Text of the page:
Dad strikes again:  Part one

Dad strikes again: Part one

For the next two weeks, to give you a break from Colonel Gaddafi’s Libya, I’m returning to the subject of humour, saying a little more about how this works and classifying different kinds of jokes. I’ll start off with some that have to do with imaginary signs, on a shop front, on an office door, on a commercial vehicle. The last of these is a pun, the others are all situational (extracting humour from an imaginary, but realistic, situation). So for the first of these you need to be aware that the door to a room will often have a sign saying “push” or “pull” (the joke takes that common knowledge and draws on it in a way that is absurd).

Sign on a maternity ward door: Push. Push. Push.
Sign on a plumber’s truck: We repair what your husband fixed.
Sign in the car park of an undertaker’s: Drive carefully. We’ll wait.
Sign in a vet’s waiting room: I’ll be back in five minutes. Sit! Stay!
Sign on the back of a septic tank truck: Caution—this truck is full of political promises.
One last sign joke now, and this one is a pun. I’m sure you remember that a pun is a joke that plays on homophones or near-homophones: on words that have identical or very similar sounds. Really excruciating puns are referred to as Dad jokes, for reasons I explained long ago. So I’ll follow the last sign joke with a couple of Dads.

Sign over a gynaecologist’s office: Dr. Puleng at your cervix.
Now for Dad joke number one:
Lineo: 10 + 10 and 11 + 11 add up to the same thing.
Lerato: Nonsense!
Lineo: No, really, they do. Say the following out loud: 10 plus 10 equals 20. 11 plus 11 equals 22.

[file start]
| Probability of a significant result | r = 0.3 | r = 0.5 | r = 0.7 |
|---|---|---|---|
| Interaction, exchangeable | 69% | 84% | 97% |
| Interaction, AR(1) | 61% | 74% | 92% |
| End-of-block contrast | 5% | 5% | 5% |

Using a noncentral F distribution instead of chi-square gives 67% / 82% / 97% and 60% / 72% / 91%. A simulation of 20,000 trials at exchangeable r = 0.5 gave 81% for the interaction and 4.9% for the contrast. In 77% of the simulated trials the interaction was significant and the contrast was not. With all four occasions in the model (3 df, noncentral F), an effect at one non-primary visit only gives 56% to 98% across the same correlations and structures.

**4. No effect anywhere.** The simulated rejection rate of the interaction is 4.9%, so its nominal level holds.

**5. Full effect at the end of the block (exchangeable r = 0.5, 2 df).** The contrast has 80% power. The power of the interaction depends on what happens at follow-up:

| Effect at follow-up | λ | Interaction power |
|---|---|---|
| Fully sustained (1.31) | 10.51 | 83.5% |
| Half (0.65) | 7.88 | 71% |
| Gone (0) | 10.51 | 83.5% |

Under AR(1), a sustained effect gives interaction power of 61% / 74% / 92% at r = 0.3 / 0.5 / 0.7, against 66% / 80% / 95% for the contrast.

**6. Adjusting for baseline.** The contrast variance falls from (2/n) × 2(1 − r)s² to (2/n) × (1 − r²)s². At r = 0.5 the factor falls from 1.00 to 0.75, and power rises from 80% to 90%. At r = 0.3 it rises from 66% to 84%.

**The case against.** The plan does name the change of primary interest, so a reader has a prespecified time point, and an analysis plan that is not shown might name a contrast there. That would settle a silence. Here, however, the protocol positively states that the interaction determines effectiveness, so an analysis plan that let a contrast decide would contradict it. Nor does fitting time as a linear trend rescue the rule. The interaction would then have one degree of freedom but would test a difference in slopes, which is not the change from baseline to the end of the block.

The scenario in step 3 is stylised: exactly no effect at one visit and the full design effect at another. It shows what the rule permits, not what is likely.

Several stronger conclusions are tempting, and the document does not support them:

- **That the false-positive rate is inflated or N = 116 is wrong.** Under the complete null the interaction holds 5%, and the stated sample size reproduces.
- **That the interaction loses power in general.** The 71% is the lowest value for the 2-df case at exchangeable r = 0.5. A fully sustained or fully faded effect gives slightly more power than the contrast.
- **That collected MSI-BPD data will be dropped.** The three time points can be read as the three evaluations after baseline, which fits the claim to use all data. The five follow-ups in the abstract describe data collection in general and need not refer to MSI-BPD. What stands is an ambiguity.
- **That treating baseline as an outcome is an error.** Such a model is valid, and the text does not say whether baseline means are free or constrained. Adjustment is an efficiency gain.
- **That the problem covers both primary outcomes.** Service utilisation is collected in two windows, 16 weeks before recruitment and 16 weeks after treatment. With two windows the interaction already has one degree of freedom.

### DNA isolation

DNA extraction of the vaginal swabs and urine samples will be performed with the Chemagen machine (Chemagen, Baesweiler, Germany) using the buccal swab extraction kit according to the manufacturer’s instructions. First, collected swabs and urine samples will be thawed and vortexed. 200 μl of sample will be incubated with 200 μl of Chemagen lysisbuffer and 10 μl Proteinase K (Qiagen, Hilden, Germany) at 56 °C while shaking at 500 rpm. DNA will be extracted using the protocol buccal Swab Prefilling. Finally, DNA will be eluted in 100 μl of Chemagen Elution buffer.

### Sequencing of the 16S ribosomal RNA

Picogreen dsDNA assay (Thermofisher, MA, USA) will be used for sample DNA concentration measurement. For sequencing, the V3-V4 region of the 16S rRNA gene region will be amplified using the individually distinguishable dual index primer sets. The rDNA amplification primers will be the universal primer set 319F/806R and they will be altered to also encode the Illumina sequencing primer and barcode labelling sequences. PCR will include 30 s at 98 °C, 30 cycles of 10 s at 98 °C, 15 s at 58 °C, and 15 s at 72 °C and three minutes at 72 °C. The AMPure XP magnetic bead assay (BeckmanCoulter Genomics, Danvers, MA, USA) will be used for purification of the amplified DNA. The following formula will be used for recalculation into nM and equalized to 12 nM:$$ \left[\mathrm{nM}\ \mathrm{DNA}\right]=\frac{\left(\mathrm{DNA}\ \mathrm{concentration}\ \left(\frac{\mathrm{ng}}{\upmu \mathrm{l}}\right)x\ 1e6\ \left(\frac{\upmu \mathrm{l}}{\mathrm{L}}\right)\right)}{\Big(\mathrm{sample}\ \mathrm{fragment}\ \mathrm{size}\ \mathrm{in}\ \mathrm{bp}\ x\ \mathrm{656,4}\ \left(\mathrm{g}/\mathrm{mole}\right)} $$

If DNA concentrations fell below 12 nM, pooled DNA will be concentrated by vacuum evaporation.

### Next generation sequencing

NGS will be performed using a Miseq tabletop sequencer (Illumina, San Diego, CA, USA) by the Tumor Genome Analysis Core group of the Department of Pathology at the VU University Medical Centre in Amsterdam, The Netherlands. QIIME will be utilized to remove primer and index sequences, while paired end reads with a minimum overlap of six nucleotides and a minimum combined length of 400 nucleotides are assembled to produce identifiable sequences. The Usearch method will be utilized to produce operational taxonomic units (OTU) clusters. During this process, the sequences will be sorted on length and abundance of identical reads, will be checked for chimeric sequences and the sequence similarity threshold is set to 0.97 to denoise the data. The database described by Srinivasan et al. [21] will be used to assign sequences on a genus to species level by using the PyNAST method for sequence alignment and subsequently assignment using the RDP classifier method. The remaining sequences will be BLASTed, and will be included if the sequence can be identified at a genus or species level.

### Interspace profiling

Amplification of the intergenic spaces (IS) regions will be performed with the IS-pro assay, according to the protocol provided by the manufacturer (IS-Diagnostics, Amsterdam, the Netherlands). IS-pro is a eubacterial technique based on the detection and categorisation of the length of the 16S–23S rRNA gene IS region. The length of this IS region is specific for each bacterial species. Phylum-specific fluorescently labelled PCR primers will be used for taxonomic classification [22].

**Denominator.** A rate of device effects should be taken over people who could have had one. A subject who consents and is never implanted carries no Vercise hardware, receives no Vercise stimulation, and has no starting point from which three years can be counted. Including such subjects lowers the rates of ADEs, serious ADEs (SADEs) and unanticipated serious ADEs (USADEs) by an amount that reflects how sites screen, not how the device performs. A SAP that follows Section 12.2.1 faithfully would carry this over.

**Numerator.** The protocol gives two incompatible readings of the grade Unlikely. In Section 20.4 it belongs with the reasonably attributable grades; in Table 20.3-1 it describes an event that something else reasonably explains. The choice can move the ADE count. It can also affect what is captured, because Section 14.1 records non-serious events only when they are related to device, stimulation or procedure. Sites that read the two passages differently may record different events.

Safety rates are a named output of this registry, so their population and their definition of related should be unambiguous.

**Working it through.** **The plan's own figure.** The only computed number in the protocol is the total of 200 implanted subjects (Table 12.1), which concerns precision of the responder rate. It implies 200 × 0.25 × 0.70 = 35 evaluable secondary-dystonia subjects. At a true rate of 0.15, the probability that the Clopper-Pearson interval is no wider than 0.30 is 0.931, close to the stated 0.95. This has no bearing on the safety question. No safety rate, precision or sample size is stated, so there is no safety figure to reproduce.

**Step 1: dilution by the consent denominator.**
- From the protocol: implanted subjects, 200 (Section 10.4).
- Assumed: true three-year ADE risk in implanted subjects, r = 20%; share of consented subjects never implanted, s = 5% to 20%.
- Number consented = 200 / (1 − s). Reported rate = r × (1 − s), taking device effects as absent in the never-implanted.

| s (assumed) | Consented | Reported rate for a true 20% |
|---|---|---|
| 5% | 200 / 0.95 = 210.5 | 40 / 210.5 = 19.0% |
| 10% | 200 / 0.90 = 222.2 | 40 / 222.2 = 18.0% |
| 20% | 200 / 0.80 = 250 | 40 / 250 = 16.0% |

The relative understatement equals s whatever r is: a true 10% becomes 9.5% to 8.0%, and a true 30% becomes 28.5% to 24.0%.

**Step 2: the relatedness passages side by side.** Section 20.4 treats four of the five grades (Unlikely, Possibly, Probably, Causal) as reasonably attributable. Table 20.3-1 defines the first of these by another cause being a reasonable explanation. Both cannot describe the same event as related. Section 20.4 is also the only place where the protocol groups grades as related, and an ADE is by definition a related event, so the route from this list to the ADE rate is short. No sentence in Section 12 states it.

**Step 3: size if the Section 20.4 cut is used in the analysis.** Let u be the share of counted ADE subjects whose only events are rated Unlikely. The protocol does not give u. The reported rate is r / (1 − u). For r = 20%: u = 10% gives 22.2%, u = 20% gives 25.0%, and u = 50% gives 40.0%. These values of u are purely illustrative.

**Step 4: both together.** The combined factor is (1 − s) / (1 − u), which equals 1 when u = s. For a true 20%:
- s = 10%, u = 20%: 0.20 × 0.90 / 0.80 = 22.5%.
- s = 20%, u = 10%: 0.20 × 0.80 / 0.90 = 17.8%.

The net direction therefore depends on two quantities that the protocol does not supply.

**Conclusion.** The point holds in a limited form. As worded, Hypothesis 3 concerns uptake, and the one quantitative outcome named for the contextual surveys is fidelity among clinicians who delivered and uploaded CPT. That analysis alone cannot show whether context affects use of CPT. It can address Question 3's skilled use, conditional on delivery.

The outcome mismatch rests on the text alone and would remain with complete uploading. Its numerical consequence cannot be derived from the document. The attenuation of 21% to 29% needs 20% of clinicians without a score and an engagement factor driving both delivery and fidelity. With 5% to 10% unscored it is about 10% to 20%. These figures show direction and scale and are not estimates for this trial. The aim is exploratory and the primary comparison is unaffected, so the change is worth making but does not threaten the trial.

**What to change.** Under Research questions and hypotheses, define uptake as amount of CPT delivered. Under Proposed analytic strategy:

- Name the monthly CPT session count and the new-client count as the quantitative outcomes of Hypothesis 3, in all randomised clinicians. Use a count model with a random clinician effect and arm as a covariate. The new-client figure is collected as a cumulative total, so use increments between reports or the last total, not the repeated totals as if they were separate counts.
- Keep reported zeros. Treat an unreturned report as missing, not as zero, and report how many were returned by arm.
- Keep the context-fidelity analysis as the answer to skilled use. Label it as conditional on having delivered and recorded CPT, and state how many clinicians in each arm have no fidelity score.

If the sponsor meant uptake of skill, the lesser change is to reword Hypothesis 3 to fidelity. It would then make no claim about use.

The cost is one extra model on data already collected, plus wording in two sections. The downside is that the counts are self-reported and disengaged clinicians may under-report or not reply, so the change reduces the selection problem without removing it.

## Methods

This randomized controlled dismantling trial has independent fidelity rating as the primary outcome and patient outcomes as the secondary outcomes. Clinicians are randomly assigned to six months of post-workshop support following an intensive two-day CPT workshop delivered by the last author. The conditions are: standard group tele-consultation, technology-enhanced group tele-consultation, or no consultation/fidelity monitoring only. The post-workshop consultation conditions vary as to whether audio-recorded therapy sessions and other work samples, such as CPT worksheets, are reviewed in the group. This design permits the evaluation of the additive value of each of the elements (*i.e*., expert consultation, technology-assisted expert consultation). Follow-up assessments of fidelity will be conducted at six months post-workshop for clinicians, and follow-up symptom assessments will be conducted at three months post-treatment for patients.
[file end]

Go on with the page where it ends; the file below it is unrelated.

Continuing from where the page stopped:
One really shouldn’t explain jokes; they either work or they don’t. But language is a weird and wonderful world to play in, and jokes are often time- and space-specific (or, if you like, culturally specific), so I’ll give you a helping hand with the following (and remember what I say for the shaggy dogger that follows next week). I know you don’t have dolphins in Lesotho, though Durban, where you can see them, is not too far away. Before reading the joke try to think of, or look up, an alternative word for dolphins or for an aquatic mammal very like a dolphin.

There is a camping site in Florida, very popular, very busy. Only problem is, the creeks are inundated with man-eating dolphins, so you have to be careful not to fall into the water when you go out in a boat. One afternoon there is a horrendous thunderstorm and the creeks overflow; dolphins are washed into the camp site and start eating those holiday-makers who are roaming around outside. The camp site manager’s voice comes over the loudspeakers: “to all in tents and porpoises . . . “
In case any of my more sensitive readers are upset by the above joke, I should reassure them that dolphins don’t eat people. I do encourage you to get across to Durban to see the dolphins; of all of God’s creation, they are amongst the most adorable.

To be concluded

Chris Dunton

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